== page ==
Back in March Gallagher suffered three separate heart attacks and it seemed like the very appropriate time to post a long-gestating Gallagher piece we had been planning to write. Well, obviously, two months have passed, but during that interim we kept this tab open in our browser, a reminder that, eventually, we needed to get to it, to talk about Gallagher, to try to make some sense of this fallen from grace comedian in the twilight of career, and possibly of his life.
We should preface this by detailing our own personal history with Gallagher. We very clearly recall watching his cable specials as a child, filling time slots in the early years of Comedy Central and possibly even on VH1, before they had Celebrity Rehab to occupy the bulk of their schedule. Of course we remember the watermelon smashing – the Sledge-O-Matic – but we also vividly remember a giant couch, outfitted with a trampoline under the giant cushions, and as an eight year-old that seemed like the coolest thing ever. It was like Lily Tomlin’s Edith Ann, but crossed with a playground, with a purpose. We wanted one. The stage, with its oversized props, was quite literally a giant toy store, and Gallagher was the wily proprietor, with a sparkle in his eye and a mischievous grin. We’re not sure at the time that we really understood “comedy,” but we liked whatever he was doing. It may not have been comedy, but it sure as fuck was entertaining to a kid still five-years shy of his Bar Mitzvah.
We’ve admitted to having a soft spot for Gallagher, having vivid memories of watching his stand up specials that were replayed on Vh1 in the early 90s, and, in fact, seeing him live when he played Westbury Music Fair in the late 90s (and he was totally generous about autographing the t-shirt we had our parents buy us). While we certainly don’t agree with his politics, or really any of his views in general, we still think he’s gotten somewhat of a raw deal, at least in terms of the perception of his career. He might be hanging on now, truly a lion in winter, and his act might have gone off the rails, but there’s no denying he was a star for a time, and that few comedians have achieved the degree of success that he did. And, in fact, his most popular bit was his undoing, as the watermelon smashing Sledge-O-Matic routine has unfortunately come to define him (well, maybe until now), obscuring the more creative, cerebral parts of his act.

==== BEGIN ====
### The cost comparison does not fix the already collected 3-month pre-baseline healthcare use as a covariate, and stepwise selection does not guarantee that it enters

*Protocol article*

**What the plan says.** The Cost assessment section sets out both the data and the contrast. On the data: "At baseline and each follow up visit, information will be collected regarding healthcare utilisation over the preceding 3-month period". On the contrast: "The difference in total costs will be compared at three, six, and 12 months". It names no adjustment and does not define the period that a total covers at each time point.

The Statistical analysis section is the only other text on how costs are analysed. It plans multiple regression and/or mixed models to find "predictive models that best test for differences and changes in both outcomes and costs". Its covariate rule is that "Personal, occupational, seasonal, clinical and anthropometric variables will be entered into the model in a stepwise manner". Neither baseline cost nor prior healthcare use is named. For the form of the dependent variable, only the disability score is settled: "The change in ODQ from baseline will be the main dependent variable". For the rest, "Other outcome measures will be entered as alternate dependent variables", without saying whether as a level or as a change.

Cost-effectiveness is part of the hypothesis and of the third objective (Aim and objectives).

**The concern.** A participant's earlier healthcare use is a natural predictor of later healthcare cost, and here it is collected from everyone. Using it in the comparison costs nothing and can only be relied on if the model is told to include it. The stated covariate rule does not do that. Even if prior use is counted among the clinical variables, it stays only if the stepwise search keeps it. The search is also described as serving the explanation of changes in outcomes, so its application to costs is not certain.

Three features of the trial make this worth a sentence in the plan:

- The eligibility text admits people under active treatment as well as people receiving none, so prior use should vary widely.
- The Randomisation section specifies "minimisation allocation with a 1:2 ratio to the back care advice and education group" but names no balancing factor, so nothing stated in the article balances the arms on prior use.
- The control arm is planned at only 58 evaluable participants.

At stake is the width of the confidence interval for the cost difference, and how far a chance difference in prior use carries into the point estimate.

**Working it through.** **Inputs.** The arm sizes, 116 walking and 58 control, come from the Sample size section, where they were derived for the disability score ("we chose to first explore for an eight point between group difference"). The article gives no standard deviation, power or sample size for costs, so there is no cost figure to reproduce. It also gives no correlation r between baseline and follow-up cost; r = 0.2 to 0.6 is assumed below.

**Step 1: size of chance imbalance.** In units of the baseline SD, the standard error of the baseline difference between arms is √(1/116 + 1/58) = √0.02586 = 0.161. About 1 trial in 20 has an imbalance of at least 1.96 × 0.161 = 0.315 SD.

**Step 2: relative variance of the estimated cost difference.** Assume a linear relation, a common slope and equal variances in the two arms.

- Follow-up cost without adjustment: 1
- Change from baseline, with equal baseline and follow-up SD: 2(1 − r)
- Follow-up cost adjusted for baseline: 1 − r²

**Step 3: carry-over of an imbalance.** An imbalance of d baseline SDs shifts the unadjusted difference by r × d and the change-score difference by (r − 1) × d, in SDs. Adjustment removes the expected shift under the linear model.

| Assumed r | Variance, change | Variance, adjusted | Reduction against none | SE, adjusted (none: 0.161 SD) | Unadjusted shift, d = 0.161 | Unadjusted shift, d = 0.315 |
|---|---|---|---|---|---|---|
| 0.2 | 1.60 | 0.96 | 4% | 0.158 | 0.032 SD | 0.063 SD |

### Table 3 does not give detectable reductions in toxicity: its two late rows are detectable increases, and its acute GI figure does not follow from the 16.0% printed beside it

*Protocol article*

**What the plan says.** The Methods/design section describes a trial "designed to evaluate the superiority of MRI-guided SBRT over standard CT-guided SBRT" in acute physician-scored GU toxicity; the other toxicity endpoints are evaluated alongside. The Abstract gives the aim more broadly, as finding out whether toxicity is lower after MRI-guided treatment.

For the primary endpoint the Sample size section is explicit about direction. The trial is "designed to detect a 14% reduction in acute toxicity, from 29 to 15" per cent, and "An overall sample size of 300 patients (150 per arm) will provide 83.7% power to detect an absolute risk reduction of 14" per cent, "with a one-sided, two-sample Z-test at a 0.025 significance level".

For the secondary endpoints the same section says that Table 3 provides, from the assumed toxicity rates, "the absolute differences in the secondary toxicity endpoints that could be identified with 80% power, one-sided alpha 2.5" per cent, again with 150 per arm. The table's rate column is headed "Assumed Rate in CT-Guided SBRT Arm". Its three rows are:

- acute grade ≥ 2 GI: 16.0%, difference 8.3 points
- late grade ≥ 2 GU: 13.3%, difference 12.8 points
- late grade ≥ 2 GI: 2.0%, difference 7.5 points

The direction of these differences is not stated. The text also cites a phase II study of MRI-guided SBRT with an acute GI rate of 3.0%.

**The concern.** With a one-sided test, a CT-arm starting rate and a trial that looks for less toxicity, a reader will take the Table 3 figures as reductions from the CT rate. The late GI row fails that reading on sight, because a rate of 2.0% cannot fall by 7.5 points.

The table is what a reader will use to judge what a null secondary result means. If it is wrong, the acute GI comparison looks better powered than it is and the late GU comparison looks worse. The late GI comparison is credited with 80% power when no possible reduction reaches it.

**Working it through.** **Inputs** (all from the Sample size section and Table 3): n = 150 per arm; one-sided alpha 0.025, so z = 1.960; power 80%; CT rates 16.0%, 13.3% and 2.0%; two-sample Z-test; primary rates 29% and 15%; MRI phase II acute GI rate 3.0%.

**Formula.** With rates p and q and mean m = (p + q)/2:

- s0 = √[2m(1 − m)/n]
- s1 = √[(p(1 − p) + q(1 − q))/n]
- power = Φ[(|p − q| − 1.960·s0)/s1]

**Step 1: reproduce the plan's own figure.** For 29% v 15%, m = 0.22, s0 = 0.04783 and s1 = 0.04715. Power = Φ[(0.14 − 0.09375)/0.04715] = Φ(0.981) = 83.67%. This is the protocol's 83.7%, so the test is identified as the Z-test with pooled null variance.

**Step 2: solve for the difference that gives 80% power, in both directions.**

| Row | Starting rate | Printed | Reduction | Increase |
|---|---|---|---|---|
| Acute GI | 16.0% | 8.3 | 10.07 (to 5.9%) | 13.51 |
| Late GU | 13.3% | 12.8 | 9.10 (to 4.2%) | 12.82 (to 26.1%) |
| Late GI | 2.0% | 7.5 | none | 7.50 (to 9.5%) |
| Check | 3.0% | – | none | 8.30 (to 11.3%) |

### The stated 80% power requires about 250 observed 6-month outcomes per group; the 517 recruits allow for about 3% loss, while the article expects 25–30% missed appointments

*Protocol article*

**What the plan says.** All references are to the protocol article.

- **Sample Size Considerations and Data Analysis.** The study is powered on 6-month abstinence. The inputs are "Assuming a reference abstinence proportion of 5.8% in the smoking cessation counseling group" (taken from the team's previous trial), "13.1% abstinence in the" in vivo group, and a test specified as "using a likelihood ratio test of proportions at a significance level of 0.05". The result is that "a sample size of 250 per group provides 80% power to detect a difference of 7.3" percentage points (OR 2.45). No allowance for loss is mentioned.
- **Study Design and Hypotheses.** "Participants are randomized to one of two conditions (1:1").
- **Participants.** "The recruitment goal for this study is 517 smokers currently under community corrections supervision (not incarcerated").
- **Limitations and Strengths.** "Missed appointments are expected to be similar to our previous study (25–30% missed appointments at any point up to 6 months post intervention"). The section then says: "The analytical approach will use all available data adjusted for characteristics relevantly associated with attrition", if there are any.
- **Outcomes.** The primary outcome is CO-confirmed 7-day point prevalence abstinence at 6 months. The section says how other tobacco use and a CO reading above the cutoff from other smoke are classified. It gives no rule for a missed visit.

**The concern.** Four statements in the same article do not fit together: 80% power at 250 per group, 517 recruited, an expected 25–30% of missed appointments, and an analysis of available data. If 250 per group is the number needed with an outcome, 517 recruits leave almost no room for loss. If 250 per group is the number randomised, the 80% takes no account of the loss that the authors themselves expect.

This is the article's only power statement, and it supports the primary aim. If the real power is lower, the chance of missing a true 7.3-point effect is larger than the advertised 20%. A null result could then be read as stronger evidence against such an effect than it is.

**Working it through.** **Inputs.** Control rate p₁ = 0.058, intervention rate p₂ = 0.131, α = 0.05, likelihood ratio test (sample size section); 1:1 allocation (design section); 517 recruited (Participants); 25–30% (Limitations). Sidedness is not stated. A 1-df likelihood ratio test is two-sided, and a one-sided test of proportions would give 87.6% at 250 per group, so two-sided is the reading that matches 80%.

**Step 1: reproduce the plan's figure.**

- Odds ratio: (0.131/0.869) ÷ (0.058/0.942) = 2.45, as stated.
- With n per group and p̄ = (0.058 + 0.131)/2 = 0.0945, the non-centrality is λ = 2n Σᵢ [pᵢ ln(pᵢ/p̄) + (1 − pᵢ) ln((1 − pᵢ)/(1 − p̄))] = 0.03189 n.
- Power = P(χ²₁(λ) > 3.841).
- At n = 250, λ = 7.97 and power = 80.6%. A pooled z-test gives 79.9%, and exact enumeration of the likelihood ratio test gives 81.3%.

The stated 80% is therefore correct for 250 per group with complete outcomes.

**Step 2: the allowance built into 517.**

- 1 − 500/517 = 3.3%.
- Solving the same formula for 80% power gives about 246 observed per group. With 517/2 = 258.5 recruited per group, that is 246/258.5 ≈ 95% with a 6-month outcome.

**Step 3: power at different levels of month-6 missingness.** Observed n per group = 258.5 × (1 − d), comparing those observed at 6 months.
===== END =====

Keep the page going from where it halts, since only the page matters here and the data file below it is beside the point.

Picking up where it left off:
It’s doubtful we’ll ever witness a full-fledged Gallagher comeback. By now he seems to have lost or screw or two. Or perhaps he was always missing a couple, but their absence just manifested itself in less crazy and bitter ways. But at least we know that if our car ever gets stuck on a bridge that Gallagher has our back.
Once upon a time when I had a job I’d tune into Live! with Regis and Kellyevery morning while I got ready for my big day at the office. I’d only get to catch the first ten minutes or so, but it was often the highlight of my day. If there’s one part of Live! to take in it’s the first act banter. Unfortunately, I had to stop watching because I was leaving the house later and later every day.
Lately my schedule is all over the place and I haven’t seen the show in months. However, yesterday, just by sheer luck (as I got ready for a morning Wii Fit session) I turned on the TV and there were Regis and Kelly, two old friends, a sight for sore eyes. And fate was smiling on me because they were just having their daily chat over coffee. Basically you can turn into any episode around this time and hear Regis say something ridiculous, and this was no exception. However, I think this particular show was a little special, as Reege regaled us with a decades old story of the time he had kidney stones. What makes this even more amazing is that while Regis cannot remember who is co-host is, he does recall useless details like the name of his male nurse (Jose. Okay, maybe he made that up).
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He might screw up the name of every guest and point to his chest when referring to his kidneys, but Regis is still the King of Early Morning.